The fact of the matter is that we are all better than this. Whether you plan to go to college or not, you are at school, so why not do some- thing? Seriously, if we are all forced to be here, why not make it worthwhile? If we all keep up our lazy tendencies, and we do enter the real work force (I’m talking nine to five, people), then we are going to get smacked in the mouth with a big, “You are fired” sign. It is time for all of us to step up, me, you, your best friend, it doesn’t matter. If we just put in some effort, it can change our outlook on everything.

~Josh Henry, design editor

Couples support PDA; Teachers, lookers digress

DSC_1524For many, there are lots of lovely attributes to having a high school sweetheart. Nevertheless these special moments are sometimes seen as inappropriate by the faculty, staff, and even some students.
“It’s definitely a class change occurrence,” math teacher Paul Reynolds said. “Some of them even act offended when I ask them to stop. I try to use my judgment. A kiss is fine, but if they elongate, I intervene. I stand very close to them and watch; I like to embarrass them.”
Public displays of affection do not easily fall under the radar with teachers who stand outside their classes during the class changes. Teachers try to make sure that there is no over-the-top displays in the hallway.
“I personally feel very awkward anytime I see children involved in PDA,” Reynolds said. “Maybe it’s because I still see you guys as 10-year-olds.”
The school handbook states that “excessive displays of affection and/or sexual behavior” is prohibited, but what is excessive is open to interpretation.  Some teachers have a much stricter approach to PDA.
“No kissing, no groping; I think a friendly hug is alright,” Math teacher Rosanne Lantz said. “There is a time and a place for that sort of thing, and this is neither the time nor the place.”
Affection in the hallways is not the only issue; risque and suggestive dancing at homecoming or prom can quickly earn a time-out for some couples.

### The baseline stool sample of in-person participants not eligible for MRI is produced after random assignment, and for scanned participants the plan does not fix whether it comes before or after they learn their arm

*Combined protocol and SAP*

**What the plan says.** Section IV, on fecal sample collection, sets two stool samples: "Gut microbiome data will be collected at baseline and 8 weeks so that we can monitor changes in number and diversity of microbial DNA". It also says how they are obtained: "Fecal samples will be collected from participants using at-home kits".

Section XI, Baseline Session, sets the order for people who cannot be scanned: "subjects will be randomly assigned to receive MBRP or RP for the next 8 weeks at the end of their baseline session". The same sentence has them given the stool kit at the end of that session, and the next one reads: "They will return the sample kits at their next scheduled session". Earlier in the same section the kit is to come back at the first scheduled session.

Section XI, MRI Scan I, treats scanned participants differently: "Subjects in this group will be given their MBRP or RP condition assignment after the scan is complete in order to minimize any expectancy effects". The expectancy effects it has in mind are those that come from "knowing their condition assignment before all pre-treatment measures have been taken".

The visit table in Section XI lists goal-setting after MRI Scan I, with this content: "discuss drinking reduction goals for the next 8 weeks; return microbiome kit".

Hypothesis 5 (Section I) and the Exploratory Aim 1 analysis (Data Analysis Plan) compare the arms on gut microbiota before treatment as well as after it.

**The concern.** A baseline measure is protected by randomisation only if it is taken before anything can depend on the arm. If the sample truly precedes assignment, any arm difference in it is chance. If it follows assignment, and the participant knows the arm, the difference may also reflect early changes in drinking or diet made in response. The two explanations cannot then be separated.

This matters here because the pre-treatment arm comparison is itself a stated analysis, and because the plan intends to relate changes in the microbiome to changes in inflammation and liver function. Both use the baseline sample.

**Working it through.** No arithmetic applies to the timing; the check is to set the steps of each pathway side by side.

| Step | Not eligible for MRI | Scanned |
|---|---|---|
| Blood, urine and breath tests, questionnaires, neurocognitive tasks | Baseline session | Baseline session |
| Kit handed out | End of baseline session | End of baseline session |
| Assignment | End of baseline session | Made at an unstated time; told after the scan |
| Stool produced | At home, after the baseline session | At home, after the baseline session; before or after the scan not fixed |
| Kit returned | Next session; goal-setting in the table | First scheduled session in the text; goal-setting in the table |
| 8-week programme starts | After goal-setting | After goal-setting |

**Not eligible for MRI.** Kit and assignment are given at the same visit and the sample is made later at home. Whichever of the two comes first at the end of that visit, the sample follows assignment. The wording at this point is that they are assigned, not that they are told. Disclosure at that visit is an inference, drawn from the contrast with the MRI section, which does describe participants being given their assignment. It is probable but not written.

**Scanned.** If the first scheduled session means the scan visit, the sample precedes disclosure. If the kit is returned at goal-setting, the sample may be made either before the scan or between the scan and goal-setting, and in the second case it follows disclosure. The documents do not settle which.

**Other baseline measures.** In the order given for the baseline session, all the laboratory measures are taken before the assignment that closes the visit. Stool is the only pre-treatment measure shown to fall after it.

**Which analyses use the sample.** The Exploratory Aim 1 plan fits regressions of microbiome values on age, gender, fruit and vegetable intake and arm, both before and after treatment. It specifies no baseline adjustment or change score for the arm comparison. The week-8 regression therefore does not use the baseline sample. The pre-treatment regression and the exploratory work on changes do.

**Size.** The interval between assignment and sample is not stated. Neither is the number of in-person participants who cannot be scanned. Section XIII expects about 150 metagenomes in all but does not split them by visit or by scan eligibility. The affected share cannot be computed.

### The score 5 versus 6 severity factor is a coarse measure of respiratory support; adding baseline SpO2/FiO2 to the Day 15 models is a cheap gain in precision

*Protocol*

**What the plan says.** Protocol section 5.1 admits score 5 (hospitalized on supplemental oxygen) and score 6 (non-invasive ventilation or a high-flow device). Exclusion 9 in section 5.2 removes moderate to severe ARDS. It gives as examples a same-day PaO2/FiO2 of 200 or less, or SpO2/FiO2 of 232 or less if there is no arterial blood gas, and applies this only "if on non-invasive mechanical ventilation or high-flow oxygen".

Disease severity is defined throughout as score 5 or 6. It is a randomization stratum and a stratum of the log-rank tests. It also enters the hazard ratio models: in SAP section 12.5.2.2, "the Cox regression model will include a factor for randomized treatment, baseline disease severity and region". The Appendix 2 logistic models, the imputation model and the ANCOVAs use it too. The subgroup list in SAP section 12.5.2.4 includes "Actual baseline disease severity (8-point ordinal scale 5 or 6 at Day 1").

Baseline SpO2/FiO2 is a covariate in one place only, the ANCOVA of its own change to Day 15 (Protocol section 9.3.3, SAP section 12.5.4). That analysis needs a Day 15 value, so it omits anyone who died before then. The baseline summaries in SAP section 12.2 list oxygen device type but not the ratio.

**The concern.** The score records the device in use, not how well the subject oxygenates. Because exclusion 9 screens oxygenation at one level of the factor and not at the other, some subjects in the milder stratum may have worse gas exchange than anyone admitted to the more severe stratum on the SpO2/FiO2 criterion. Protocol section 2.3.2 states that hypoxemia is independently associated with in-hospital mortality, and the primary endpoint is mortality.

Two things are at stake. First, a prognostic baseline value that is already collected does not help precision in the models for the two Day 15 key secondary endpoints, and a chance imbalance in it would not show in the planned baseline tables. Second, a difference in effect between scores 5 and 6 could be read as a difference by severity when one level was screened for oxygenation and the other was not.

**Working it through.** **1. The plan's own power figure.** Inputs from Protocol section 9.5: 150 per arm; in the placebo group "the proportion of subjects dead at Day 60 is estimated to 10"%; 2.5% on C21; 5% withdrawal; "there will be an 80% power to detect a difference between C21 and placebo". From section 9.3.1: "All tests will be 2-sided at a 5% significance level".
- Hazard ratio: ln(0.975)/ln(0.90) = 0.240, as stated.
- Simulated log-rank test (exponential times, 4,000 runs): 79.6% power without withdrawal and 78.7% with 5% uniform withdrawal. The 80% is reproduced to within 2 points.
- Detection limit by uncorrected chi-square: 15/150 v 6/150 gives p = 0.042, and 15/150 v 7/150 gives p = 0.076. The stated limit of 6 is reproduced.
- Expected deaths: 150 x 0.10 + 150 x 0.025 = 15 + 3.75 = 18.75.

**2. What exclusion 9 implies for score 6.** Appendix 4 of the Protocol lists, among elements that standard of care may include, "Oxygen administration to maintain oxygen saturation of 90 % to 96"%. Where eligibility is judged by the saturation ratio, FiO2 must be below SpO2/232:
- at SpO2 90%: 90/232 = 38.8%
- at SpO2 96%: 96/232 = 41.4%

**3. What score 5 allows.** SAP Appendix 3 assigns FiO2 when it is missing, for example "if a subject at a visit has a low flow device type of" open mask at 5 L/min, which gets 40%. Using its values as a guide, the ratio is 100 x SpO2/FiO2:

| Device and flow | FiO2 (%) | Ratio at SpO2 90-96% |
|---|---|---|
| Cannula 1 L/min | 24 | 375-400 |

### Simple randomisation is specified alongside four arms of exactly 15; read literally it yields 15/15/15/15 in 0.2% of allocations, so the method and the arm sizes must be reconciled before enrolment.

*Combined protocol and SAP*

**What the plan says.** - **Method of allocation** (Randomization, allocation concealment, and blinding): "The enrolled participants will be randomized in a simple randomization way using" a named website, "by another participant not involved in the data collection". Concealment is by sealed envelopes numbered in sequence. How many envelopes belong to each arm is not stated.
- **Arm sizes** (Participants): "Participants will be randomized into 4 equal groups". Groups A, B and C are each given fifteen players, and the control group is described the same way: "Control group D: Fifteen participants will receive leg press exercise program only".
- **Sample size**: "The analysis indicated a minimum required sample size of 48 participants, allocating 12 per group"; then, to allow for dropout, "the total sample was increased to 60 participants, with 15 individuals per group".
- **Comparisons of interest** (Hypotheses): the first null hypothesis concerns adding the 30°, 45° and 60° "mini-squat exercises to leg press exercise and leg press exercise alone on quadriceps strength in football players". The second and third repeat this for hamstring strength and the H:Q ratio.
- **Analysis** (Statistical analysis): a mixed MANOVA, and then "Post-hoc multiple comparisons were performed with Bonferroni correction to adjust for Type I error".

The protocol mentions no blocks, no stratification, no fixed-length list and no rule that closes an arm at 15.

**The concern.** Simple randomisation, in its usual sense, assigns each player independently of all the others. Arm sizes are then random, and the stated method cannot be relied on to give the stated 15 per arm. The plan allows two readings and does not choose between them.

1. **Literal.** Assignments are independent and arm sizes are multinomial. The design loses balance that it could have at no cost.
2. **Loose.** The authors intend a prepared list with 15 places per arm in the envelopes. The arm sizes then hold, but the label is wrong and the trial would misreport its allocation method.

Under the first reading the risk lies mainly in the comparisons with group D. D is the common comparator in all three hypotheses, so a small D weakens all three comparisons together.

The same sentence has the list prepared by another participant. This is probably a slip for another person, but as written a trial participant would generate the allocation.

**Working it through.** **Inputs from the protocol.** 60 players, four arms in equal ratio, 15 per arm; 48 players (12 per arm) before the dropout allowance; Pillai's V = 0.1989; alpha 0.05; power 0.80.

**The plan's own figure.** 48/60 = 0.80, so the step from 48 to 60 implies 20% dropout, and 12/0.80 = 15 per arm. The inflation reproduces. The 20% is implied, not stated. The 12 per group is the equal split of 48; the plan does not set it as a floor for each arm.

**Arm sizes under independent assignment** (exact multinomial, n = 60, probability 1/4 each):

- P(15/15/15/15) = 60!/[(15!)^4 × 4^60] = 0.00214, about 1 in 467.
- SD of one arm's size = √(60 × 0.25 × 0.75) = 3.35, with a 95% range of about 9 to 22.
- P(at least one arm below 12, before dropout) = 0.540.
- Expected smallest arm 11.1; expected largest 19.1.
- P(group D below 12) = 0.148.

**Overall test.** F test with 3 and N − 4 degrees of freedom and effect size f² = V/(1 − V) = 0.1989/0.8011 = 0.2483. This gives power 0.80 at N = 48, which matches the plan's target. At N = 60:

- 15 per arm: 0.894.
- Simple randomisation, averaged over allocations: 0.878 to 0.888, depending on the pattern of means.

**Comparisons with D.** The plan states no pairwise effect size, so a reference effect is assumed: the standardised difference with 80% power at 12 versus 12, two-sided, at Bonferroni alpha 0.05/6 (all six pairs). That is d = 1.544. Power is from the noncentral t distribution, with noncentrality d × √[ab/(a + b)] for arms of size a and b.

“There were a couple people at homecoming that we had to speak to,” marketing teacher Diana Story said. “There were some girls standing on their heads, basically, with their butts in the air, and that’s not appropriate.”
Story agrees with Lantz that school is not the place or time for PDA. She has established certain criteria for students who wish to participate in such displays.
“My rule is three feet or three days,” Story said.
Many couples can attest to getting reprimanded for being too close.
“We used to kiss a few times in between classes, but we got in trouble by Mrs. Lantz,” said junior Sarah Delaney about her boyfriend, senior Andrew Warzinski. “So now we just kiss outside and not in the hallway.”
Students are known to avoid teachers by finding “secret” spots to mingle, like stairwells and rarely traveled hallways.
“I’m mean school is, like, one of the only places we get to see each other so we go places teachers don’t find out…we don’t want teachers to find out,” junior Sofie Kasteroff said.
However, not all students feel their PDA should be an issue.
“We hold hands or put our arms around each other,” senior Samantha Cooper said about her boyfriend, Louis Heisler. “But we don’t do anything out in public to where it’s not appropriate.”
Most couples feel that spending a small amount of time reminding a significant other how much they care is an acceptable form of PDA.
“It’s okay to a certain extent,” senior Colin Diehl said. “Like, a kiss or a hug goodbye is fine.”
However, witnesses to PDA can be offended and feel uncomfortable around a couple’s passionate encounters.
“Kissing is fine, but I don’t’ want to see making out,” freshman Juliana Magalhaes said. “Save that for your bedroom, no one needs to see that.”
~Maddie Lemelin, features/arts director